HCIR 2011 keynote


HCIR 2011 took place almost three weeks ago, but I am just getting caught up after a week at CIKM 2011 and an actual almost-no-internet-access vacation. I wanted to start off my reflections on HCIR with a summary of Gary Marchionini‘s keynote, titled “HCIR: Now the Tricky Part.” Gary coined the term “HCIR” and has been a persuasive advocate of the concepts represented by the term. The talk used three case studies of HCIR projects as a lens to focus the audience’s attention on one of the main challenges of HCIR: how to evaluate the systems we build.

The case study of the Open Video introduced the notion of surrogates, which are representations of metadata designed for human consumption. One significant challenge, particularly for video objects, is to how to evaluate the effectiveness of surrogates. While most evaluations are done as laboratory studies, do these findings retain their validity in naturalistic settings?

The second case study focused on the Relation Browser, a faceted browsing tool. The Relation Browser is designed to reveal relationships across facets, and supports exploration through browsing rather than keyword search. This is a system that has undergone many revisions and redesigns over a decade. The lab’s experience with the project raised several important issues that are applicable much more broadly: how does one capture the design rationale that goes into evolving the system over time? How to show the benefits of HCIR interfaces when users prefer interfaces with which they are already familiar?

The third case study, based on the on-going Results Space project, explored HCIR issues related to surrogates (are there better ways to represent search results than lists of snippets), and touched on issues of awareness in collaborative search.

Having presented the case studies, Gary raised some broader issues for the HCIR field. While he admitted that most of the work that he has been involved with focused on lab studies, he recognized the need for field observations as well. In fact, he suggested that neither approach would be truly useful in isolation. A process that starts with qualitative observations to generate hypotheses that are then tested in the lab is one effective way to integrate the methods, but Gary also raised the possibility of proceeding in the opposite direction.

He also identified the following challenges:

1. Query quality: can we assess the quality of a query, which is often the first signal of user behavior? Can this be done pre-retrieval as well as post-retrieval? How can we elicit human judgments of query quality?

2. Behavior as evidence: what are the various ways in which searchers’ behavior can be converted into implicit relevance feedback? Can we match behaviors to queries to infer what people might be interested in?

3. How do we design and evaluate surrogates that help people perceive, recognize, gist, understand, interpret, analyze and evaluate search results?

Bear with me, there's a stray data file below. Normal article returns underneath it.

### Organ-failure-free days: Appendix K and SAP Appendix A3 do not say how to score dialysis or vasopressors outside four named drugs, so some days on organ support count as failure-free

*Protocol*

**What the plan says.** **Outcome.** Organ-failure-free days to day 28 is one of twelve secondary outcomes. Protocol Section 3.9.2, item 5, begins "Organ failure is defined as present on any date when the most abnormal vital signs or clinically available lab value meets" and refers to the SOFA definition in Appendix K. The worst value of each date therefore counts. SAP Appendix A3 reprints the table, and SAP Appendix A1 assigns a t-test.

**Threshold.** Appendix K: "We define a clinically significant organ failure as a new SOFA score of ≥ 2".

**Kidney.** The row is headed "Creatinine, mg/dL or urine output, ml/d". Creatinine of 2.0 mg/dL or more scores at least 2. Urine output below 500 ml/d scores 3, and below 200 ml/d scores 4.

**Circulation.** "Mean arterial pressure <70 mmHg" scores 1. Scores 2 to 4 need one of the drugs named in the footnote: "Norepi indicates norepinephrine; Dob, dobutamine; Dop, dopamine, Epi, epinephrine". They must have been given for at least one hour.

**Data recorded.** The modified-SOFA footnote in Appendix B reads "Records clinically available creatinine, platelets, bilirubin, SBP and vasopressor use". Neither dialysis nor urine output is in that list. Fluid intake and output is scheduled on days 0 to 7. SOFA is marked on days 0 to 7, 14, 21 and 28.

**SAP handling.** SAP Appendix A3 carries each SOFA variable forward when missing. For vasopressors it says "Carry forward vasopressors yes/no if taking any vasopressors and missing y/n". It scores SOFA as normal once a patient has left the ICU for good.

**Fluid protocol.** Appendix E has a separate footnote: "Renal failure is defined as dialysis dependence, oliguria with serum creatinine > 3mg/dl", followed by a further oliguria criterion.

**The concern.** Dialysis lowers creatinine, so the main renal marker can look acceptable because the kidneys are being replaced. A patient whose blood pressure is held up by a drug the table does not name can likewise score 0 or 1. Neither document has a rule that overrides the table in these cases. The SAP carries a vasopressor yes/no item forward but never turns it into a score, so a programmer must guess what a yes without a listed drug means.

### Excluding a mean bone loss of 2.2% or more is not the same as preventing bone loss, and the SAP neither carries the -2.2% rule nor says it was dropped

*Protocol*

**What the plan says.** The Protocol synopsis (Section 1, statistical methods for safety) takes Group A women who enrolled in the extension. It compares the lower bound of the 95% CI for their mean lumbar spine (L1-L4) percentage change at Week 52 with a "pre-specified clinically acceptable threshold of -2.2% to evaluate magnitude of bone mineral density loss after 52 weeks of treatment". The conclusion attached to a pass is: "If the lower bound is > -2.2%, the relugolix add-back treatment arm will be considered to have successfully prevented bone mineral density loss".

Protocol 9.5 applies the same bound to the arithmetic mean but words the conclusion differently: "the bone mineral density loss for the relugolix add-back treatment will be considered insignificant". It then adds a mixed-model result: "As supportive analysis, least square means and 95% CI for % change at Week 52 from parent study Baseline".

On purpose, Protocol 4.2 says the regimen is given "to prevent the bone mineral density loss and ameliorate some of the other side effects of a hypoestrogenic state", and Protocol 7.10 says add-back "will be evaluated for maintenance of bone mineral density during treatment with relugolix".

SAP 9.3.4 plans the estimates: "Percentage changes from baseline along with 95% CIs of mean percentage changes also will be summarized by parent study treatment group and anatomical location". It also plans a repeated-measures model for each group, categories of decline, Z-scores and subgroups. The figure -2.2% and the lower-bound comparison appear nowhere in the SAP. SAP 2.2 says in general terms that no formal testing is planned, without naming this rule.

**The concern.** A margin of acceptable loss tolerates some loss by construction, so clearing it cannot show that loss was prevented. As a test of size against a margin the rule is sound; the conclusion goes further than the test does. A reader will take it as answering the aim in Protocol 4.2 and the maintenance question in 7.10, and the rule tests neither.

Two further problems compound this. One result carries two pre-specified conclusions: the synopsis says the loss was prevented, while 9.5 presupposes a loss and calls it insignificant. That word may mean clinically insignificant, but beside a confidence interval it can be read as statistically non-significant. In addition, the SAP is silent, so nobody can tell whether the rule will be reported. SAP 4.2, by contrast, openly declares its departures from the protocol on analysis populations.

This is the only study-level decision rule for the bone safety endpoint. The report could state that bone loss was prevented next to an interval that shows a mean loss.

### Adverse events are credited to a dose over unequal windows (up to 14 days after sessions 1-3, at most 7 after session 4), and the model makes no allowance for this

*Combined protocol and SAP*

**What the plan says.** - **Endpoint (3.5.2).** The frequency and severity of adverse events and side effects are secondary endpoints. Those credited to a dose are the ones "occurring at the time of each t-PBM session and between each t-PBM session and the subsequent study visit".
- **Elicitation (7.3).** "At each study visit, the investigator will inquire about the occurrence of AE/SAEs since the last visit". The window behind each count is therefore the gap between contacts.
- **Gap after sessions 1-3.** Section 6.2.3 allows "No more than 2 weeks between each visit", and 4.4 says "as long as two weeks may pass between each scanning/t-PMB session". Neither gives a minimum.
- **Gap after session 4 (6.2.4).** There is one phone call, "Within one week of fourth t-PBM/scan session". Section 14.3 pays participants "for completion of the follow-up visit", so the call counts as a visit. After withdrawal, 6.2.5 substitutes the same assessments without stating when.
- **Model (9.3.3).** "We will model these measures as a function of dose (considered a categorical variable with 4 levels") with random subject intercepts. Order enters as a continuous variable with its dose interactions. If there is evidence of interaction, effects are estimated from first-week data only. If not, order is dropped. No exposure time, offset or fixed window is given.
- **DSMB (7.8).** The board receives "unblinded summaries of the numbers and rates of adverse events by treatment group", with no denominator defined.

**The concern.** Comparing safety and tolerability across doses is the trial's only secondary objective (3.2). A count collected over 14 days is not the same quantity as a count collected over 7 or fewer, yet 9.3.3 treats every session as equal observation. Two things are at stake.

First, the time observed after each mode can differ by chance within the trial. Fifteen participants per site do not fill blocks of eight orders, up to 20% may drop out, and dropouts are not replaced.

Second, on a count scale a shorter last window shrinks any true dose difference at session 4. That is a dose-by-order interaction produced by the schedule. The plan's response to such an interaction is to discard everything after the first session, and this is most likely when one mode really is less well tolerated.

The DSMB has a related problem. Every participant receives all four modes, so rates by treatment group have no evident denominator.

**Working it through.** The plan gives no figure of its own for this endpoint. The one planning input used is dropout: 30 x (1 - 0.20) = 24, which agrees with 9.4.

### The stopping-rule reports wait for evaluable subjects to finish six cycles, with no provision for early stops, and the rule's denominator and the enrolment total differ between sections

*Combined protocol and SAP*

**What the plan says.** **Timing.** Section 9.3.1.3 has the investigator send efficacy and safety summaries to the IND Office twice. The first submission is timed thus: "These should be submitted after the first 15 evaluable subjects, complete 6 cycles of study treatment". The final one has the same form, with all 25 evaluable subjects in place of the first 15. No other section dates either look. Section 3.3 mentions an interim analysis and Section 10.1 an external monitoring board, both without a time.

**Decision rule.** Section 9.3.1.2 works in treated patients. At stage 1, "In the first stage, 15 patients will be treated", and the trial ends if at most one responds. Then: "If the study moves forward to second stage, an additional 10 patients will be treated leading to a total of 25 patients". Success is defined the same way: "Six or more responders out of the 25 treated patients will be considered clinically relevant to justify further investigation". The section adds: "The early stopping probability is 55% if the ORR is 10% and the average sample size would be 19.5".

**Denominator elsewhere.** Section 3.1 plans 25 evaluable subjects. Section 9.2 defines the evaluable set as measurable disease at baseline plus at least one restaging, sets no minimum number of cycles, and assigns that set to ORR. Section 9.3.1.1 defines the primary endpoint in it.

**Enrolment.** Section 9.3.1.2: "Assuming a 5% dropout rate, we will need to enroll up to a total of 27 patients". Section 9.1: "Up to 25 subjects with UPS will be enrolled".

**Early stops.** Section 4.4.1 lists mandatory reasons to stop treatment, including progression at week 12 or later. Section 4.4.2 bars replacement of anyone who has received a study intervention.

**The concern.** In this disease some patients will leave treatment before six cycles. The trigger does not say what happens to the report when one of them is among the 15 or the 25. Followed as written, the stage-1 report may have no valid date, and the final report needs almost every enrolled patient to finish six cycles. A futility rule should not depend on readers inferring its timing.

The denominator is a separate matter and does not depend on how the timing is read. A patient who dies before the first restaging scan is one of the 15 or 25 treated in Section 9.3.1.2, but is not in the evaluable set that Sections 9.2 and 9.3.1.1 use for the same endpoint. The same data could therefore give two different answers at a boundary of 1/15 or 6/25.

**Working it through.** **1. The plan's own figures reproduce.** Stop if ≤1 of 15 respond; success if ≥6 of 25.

4. How do the tools we build affect searchers’ cognitive load? As we add more tools, are we helping or hurting? Does collaboration simply increase the load further without offering tangible benefits, or is there a useful tradeoff?

5. How do we measure session quality and search quality? Recall and precision are point-based measures that don’t capture the process characteristic of session-based search. How do we adapt them to the session as a unit of interaction (as opposed to a query)? What other metrics are appropriate?

6. Finally, he touched on the tricky issue of recording and capturing experimental traces: annotated logs, video recordings, data sets, etc. Should researchers publish traces of system use to characterize participants’ search activities?

The talk also included an interactive interlude, in which Gary showed the audience the following graph:

Slide from Gary Marchionini's HCIR 2011 keynote

Slide from Gary Marchionini's HCIR 2011 keynote

The vertical axis was some kind of performance metric, and the horizontal axis represented queries over time. The dashed green line shows steady progress from lower-left to upper-right, while the solid blue line takes a more erratic route between the same starting and ending point. Gary’s question to the audience was which line represented better, or perhaps more desirable, system performance. A number of suggestions were offered, including the benefits of steady progress, of relieving frustration though surprise (the aha! moment reflected in a sharp upward spike of the erratic curve), of achieving maximum performance if only for a short time, etc. There was some consensus that the line that went up and down reflected a learning process that is often characteristic of exploratory search. Which one represents more desirable performance, however, may well depend on the task and the measure selected.

In short, the talk gave a great summary of some accomplishments of HCIR research and of some of the challenges ahead. We expect that next year’s presentations will offer some insights into these thorny issues!



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  1. I also liked the discussion about the plot. I think it’s the matter of risk-reward trade-off, where in spiky line the system is willing to take risk for pleasant surprise, although it can lead to catastrophic failure. Ultimately, the choice between those two should depend on the user’s risk profile, if the system somehow figure it out.

    Thanks for a nice summary!

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  3. Thanks Jin! It’s worth pointing out that the failures that occur in the spiky line are not truly catastrophic, as in the end you wind up with the same outcome as the monotonic line, and at no time does the spiky line drop below 0.

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